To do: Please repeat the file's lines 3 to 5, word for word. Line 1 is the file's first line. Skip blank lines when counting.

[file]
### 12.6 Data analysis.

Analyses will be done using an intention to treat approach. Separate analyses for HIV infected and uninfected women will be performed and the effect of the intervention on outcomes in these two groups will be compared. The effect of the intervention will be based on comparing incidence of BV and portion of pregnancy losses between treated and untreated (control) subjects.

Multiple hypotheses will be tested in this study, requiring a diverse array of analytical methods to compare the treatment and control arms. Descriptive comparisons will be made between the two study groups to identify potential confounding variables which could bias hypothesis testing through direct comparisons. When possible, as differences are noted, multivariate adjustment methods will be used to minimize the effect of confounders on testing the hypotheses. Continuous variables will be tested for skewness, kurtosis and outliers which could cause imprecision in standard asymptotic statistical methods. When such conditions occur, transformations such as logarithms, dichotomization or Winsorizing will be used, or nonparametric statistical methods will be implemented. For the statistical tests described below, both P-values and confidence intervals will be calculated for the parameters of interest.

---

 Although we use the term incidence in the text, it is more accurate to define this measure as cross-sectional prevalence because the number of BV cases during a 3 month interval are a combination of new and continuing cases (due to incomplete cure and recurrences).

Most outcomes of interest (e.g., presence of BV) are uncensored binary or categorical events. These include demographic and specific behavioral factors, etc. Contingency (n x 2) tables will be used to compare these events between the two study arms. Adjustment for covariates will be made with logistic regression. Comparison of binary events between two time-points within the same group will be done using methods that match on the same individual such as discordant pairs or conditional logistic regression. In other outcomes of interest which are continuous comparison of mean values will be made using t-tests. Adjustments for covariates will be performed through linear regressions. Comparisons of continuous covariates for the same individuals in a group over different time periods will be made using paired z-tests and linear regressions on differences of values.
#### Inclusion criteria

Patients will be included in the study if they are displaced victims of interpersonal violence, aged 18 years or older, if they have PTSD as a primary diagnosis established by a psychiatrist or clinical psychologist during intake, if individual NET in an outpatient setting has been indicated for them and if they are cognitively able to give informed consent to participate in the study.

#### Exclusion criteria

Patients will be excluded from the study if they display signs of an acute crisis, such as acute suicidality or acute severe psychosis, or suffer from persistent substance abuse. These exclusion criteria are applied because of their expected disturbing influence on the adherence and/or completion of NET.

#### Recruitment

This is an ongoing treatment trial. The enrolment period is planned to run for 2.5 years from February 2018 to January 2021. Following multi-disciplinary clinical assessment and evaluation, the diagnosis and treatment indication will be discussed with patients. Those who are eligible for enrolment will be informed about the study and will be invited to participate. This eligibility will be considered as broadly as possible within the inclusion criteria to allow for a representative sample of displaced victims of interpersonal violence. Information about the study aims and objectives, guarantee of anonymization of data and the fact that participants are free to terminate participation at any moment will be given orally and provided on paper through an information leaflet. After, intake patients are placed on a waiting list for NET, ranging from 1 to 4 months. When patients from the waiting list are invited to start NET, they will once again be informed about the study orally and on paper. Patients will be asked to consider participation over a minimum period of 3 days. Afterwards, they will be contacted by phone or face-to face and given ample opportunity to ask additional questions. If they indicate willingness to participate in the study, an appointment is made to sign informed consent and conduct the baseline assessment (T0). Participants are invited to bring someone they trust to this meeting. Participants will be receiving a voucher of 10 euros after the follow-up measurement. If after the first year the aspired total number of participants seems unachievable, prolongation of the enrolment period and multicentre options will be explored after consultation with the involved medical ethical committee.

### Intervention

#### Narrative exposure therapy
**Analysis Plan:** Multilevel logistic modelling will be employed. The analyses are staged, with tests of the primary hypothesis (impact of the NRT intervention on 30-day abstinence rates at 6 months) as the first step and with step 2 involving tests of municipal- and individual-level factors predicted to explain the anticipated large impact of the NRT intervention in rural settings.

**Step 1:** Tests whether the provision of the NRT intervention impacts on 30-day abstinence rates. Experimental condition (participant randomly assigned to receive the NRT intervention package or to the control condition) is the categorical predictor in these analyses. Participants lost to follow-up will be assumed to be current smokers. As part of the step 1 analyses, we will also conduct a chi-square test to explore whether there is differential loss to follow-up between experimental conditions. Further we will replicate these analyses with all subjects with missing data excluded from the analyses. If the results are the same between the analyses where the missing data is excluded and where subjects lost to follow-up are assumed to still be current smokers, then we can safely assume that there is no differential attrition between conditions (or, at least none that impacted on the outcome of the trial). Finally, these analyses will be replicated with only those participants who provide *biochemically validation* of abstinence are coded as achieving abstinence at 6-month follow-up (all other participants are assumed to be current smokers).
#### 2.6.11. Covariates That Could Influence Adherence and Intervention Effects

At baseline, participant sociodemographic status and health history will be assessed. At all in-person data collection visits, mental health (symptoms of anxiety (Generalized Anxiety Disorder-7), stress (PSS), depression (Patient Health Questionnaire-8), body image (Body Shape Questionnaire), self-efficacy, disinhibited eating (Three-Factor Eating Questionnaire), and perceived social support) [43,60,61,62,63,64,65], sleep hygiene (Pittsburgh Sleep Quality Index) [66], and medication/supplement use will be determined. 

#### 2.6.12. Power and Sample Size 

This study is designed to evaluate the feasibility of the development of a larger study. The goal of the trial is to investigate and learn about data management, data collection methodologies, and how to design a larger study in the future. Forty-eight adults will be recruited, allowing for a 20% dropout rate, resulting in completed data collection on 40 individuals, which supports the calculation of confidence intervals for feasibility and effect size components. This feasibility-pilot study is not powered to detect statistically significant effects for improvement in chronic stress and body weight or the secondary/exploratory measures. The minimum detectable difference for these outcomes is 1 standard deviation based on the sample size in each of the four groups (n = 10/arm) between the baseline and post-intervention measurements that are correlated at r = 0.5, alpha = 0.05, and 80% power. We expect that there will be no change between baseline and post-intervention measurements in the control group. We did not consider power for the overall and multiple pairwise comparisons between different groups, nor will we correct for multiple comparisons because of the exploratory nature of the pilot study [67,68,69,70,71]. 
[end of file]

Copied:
Multiple hypotheses will be tested in this study, requiring a diverse array of analytical methods to compare the treatment and control arms. Descriptive comparisons will be made between the two study groups to identify potential confounding variables which could bias hypothesis testing through direct comparisons. When possible, as differences are noted, multivariate adjustment methods will be used to minimize the effect of confounders on testing the hypotheses. Continuous variables will be tested for skewness, kurtosis and outliers which could cause imprecision in standard asymptotic statistical methods. When such conditions occur, transformations such as logarithms, dichotomization or Winsorizing will be used, or nonparametric statistical methods will be implemented. For the statistical tests described below, both P-values and confidence intervals will be calculated for the parameters of interest.

---

 Although we use the term incidence in the text, it is more accurate to define this measure as cross-sectional prevalence because the number of BV cases during a 3 month interval are a combination of new and continuing cases (due to incomplete cure and recurrences).